Quick links

Democratizing Web Automation: Programming for Social Scientists and Other Domain Experts

Date and Time
Thursday, April 11, 2019 - 12:30pm to 1:30pm
Computer Science Small Auditorium (Room 105)
Andrew Appel

Sarah Chasins
We have promised social scientists a data revolution, but it hasn’t arrived.  What stands between practitioners and the data-driven insights they want? Acquiring the data.  In particular, acquiring the social media, online forum, and other web data that was supposed to help them produce big, rich, ecologically valid datasets.  Web automation programming is resistant to high-level abstractions, so end-user programmers end up stymied by the need to reverse engineer website internals—DOM, JavaScript, AJAX.  Programming by Demonstration (PBD) offered one promising avenue towards democratizing web automation.  Unfortunately, as the web matured, the programs became too complex for PBD tools to synthesize, and web PBD progress stalled.

In this talk, I’ll describe how I reformulated traditional web PBD around the insight that demonstrations are not always the easiest way for non-programmers to communicate their intent. By shifting from a purely Programming-By-Demonstration view to a Programming-By-X view that accepts a variety of user-friendly inputs, we can dramatically broaden the class of programs that come in reach for end-user programmers. My Helena ecosystem combines (i) usable PBD-based program drafting tools, (ii) learnable programing languages, and (iii) novel programming environment interactions.  The end result: non-coders write Helena programs in 10 minutes that can handle the complexity of modern webpages, while coders attempt the same task and time out in an hour. I’ll conclude with predictions about the abstraction-resistant domains that will fall next—robotics, analysis of unstructured texts, image processing—and how hybrid PL-HCI breakthroughs will vastly expand access to programming.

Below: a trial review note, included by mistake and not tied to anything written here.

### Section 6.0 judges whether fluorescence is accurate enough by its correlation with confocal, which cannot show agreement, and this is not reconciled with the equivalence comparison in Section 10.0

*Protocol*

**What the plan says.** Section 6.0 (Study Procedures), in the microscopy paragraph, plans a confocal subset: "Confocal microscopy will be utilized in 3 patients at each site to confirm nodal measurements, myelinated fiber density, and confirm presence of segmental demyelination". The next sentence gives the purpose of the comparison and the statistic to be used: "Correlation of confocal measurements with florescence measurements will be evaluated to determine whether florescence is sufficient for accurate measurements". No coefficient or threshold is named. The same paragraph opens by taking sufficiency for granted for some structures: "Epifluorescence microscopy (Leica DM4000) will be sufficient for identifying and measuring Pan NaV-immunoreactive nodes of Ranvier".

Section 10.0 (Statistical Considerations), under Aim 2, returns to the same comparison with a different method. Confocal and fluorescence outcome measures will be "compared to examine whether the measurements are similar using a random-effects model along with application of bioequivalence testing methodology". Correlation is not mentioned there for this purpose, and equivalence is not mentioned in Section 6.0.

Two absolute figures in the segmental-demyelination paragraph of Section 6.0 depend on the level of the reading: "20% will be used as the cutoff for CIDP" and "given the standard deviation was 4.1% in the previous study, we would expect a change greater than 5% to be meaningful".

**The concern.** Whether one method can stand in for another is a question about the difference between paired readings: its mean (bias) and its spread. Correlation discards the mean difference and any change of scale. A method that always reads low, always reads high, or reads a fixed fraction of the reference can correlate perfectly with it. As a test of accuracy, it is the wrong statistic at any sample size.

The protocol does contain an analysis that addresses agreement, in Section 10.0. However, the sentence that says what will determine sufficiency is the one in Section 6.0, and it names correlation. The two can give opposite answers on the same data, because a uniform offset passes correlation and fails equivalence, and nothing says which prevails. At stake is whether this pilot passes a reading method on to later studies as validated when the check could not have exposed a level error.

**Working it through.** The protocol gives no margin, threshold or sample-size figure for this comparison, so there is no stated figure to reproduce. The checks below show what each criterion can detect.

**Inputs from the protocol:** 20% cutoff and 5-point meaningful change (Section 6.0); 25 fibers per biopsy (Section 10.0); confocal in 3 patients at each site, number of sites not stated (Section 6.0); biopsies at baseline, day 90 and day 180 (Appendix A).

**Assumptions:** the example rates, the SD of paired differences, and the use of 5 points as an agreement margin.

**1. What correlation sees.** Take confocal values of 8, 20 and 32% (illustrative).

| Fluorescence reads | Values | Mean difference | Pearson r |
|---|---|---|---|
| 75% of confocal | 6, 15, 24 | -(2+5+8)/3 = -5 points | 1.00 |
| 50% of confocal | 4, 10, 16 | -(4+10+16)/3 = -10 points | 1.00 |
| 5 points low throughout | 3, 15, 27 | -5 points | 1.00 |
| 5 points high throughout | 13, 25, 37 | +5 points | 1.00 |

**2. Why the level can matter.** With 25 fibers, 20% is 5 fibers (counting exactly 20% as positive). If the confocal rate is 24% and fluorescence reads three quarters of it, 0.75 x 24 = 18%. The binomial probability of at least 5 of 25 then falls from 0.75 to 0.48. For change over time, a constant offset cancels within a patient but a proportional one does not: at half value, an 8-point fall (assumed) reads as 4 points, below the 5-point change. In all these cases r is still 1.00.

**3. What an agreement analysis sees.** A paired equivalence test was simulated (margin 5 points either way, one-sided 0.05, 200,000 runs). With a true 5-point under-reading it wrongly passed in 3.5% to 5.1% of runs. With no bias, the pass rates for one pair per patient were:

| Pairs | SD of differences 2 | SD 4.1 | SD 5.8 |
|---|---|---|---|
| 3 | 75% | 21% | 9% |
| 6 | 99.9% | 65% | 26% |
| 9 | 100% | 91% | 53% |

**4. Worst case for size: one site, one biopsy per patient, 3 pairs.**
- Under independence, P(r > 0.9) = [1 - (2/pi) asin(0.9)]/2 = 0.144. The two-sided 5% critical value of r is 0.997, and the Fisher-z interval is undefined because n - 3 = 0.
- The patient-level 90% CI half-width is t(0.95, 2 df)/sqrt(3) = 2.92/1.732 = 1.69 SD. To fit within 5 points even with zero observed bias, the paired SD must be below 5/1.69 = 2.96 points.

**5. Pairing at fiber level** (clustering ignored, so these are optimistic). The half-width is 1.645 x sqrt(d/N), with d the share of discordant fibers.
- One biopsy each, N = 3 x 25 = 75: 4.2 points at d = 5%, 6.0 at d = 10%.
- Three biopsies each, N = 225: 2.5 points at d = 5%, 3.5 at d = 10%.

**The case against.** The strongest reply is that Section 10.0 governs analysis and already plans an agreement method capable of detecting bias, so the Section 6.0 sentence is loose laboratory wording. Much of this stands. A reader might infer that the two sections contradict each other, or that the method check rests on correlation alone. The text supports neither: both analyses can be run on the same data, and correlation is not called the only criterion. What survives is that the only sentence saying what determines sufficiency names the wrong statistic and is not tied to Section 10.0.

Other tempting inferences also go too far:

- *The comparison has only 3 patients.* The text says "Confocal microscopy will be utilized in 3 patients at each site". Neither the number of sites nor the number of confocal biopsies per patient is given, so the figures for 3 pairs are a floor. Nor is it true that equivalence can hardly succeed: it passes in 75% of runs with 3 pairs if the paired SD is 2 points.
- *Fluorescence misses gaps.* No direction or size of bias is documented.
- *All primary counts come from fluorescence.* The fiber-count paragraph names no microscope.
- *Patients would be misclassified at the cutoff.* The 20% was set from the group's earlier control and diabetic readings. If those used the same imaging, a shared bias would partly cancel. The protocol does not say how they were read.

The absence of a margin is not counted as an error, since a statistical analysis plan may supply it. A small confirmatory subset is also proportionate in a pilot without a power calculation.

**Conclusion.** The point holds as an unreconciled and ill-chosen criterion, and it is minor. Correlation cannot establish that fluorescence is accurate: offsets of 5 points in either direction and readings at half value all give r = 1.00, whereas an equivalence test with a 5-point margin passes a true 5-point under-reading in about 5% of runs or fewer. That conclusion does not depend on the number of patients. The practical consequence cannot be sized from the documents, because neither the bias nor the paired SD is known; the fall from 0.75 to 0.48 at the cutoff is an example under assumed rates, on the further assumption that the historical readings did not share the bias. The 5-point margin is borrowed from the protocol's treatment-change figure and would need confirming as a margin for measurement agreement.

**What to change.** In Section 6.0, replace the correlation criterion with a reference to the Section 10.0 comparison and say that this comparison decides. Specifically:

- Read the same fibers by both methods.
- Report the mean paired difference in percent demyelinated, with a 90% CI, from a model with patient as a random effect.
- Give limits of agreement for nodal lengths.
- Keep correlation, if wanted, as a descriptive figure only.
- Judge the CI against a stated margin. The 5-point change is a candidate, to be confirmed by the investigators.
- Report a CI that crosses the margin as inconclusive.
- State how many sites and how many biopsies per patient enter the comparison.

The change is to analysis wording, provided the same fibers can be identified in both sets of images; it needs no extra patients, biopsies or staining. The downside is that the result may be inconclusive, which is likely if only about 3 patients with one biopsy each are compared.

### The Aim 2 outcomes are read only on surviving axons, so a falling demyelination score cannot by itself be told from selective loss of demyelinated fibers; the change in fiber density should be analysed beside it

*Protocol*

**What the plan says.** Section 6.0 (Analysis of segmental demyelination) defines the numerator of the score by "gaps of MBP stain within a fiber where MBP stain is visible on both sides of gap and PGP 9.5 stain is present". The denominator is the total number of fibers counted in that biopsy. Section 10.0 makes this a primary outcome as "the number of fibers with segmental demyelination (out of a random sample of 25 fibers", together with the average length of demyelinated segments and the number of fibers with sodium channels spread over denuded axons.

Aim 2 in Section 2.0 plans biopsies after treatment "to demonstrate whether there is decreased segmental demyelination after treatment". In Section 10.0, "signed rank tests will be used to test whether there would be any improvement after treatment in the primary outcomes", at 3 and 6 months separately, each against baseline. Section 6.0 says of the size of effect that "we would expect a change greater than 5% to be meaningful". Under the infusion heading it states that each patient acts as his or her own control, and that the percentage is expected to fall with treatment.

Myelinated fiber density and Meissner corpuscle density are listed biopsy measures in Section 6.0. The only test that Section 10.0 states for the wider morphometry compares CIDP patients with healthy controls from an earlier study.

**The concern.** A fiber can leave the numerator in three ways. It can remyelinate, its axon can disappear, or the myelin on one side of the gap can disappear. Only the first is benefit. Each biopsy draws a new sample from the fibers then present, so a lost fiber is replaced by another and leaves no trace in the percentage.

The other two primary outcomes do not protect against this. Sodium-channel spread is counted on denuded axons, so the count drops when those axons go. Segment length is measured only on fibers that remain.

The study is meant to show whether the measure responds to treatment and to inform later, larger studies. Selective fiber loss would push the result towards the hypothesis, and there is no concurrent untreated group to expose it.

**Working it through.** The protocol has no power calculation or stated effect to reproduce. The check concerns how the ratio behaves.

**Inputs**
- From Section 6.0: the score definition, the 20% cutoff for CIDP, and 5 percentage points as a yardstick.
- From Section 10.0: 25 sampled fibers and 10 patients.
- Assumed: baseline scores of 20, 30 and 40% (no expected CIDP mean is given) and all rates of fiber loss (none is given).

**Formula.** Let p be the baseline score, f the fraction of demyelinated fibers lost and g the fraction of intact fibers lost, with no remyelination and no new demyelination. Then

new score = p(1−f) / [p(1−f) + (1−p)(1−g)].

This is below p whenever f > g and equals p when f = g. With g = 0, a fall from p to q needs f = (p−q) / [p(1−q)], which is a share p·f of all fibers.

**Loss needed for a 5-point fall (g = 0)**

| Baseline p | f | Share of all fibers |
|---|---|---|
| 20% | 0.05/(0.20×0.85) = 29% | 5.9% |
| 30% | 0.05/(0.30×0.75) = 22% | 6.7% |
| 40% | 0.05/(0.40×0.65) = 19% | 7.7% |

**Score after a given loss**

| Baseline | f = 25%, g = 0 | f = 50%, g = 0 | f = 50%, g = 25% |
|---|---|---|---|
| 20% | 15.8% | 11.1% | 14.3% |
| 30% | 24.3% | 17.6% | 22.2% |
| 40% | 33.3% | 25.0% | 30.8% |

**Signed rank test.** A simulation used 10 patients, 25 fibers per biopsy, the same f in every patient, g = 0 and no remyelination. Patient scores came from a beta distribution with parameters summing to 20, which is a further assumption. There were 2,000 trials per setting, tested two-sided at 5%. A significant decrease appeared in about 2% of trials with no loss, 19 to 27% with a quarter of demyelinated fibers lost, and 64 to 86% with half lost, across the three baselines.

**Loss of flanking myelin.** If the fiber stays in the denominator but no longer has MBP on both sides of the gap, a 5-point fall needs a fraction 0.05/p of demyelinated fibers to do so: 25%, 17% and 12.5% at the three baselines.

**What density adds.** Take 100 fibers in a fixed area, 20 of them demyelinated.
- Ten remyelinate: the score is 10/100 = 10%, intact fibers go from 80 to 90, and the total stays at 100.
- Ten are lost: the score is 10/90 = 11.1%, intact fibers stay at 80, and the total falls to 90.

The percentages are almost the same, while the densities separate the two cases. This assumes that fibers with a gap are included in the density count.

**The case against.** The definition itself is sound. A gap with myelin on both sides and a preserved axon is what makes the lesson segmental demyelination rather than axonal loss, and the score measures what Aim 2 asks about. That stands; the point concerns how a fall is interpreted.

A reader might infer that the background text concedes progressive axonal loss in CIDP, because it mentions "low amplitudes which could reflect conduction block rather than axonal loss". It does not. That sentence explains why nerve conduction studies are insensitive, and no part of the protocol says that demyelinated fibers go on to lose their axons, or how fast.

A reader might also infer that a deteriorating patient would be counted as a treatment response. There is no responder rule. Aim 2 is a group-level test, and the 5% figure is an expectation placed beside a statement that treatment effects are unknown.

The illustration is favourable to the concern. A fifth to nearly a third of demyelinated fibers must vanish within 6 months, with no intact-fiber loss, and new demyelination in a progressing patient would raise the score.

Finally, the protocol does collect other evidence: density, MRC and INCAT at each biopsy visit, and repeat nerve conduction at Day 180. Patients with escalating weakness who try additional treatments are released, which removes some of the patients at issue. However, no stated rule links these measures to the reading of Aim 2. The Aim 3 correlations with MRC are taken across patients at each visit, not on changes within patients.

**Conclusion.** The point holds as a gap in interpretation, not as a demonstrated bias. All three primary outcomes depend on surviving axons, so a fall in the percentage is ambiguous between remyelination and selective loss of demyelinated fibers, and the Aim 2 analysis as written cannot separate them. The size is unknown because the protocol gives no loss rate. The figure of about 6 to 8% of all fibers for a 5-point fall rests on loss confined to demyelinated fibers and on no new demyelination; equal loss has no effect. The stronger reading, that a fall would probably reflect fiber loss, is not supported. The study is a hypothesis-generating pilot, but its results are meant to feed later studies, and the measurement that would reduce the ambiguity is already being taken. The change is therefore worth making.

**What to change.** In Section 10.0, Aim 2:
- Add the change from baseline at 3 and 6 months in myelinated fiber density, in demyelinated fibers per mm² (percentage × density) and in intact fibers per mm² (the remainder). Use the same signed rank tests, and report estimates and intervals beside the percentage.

Sarah Chasins is a Ph.D. candidate at UC Berkeley, advised by Ras Bodik.  Her research interests lie at the intersection of programming languages and human-computer interaction.  Much of her work is shaped by ongoing collaborations with social scientists, data scientists, and other non-traditional programmers.  She has been awarded an NSF graduate research fellowship and a first place award in the ACM Student Research Competition. 

Lunch for talk attendees will be available at 12:00pm. 
To request accommodations for a disability, please contact Emily Lawrence, emilyl@cs.princeton.edu, 609-258-4624 at least one week prior to the event.

Follow us: Facebook Twitter Linkedin